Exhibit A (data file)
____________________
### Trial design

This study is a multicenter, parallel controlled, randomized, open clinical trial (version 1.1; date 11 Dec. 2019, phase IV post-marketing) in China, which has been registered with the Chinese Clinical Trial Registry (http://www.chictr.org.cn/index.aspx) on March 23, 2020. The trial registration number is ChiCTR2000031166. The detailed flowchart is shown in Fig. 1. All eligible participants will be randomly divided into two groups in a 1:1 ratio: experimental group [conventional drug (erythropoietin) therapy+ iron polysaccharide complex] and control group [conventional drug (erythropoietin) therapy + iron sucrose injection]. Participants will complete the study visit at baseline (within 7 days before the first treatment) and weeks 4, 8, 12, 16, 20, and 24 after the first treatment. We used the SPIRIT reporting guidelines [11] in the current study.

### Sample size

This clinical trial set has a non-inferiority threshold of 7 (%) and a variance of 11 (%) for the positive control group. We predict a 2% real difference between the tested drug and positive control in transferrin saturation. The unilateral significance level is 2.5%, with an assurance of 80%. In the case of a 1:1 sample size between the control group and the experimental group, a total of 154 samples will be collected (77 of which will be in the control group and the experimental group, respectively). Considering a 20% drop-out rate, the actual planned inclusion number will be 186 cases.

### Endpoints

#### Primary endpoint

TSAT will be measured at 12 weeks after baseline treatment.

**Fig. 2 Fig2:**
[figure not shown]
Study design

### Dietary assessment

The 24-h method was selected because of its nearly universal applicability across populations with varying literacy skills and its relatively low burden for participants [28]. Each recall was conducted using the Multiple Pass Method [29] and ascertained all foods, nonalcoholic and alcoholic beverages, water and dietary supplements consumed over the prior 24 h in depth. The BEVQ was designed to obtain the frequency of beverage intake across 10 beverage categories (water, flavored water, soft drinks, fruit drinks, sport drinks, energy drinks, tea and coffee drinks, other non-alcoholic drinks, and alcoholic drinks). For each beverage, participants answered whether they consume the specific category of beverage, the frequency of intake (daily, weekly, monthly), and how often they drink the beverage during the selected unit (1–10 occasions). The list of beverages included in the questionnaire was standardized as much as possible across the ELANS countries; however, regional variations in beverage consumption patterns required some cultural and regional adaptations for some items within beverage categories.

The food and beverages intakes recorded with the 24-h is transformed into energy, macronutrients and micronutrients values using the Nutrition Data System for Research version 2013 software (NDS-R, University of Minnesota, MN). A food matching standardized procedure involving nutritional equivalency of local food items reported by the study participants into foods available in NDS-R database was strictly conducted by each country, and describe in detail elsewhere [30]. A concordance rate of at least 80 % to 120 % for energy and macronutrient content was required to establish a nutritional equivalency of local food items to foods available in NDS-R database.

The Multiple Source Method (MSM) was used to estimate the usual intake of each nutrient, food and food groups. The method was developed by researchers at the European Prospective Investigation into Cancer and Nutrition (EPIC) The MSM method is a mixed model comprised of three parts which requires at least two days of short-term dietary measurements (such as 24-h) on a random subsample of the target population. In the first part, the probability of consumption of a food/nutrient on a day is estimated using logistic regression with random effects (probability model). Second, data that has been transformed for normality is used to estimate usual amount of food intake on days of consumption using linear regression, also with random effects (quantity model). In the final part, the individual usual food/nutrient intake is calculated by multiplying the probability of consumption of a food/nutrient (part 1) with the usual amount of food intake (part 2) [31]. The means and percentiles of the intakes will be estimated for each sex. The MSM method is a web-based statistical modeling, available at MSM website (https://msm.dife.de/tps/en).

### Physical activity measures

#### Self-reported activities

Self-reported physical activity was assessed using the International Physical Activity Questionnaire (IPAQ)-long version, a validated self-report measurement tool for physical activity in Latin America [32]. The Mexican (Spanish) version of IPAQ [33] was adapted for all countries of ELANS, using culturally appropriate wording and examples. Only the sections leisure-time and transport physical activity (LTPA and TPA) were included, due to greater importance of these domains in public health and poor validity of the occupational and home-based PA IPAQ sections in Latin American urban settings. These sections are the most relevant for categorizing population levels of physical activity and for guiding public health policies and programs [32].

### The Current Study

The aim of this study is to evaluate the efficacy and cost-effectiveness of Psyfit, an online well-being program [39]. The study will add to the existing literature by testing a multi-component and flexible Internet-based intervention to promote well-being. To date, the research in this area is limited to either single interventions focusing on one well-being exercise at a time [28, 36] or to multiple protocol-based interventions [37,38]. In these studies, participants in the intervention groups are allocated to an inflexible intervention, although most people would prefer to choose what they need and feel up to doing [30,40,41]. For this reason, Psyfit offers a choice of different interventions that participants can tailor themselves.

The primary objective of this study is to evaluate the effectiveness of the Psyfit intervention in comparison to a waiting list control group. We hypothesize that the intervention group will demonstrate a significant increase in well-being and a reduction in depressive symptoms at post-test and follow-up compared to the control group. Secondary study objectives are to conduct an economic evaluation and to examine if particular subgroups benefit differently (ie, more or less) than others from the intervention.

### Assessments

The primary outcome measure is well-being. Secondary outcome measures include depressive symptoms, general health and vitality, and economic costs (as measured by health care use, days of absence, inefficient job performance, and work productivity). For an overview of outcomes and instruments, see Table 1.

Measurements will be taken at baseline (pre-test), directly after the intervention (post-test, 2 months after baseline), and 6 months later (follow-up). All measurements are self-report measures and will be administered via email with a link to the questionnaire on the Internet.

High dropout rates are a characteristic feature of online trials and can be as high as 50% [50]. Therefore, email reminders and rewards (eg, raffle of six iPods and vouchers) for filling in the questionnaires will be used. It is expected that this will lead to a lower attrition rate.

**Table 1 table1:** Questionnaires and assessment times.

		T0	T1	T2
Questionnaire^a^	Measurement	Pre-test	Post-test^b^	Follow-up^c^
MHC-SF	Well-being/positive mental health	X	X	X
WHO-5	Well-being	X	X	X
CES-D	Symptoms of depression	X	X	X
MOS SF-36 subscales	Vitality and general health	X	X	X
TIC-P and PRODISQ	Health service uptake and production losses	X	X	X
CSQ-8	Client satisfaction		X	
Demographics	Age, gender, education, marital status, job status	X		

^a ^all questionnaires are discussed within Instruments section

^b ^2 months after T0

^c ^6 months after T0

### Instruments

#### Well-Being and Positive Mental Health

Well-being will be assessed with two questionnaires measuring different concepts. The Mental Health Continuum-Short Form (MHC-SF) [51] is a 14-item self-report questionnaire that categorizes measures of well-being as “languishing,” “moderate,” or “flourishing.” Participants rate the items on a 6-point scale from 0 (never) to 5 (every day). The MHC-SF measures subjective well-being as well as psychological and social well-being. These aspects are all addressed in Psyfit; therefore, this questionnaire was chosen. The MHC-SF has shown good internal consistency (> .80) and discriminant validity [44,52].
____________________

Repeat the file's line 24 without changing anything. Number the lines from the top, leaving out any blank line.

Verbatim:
High dropout rates are a characteristic feature of online trials and can be as high as 50% [50]. Therefore, email reminders and rewards (eg, raffle of six iPods and vouchers) for filling in the questionnaires will be used. It is expected that this will lead to a lower attrition rate.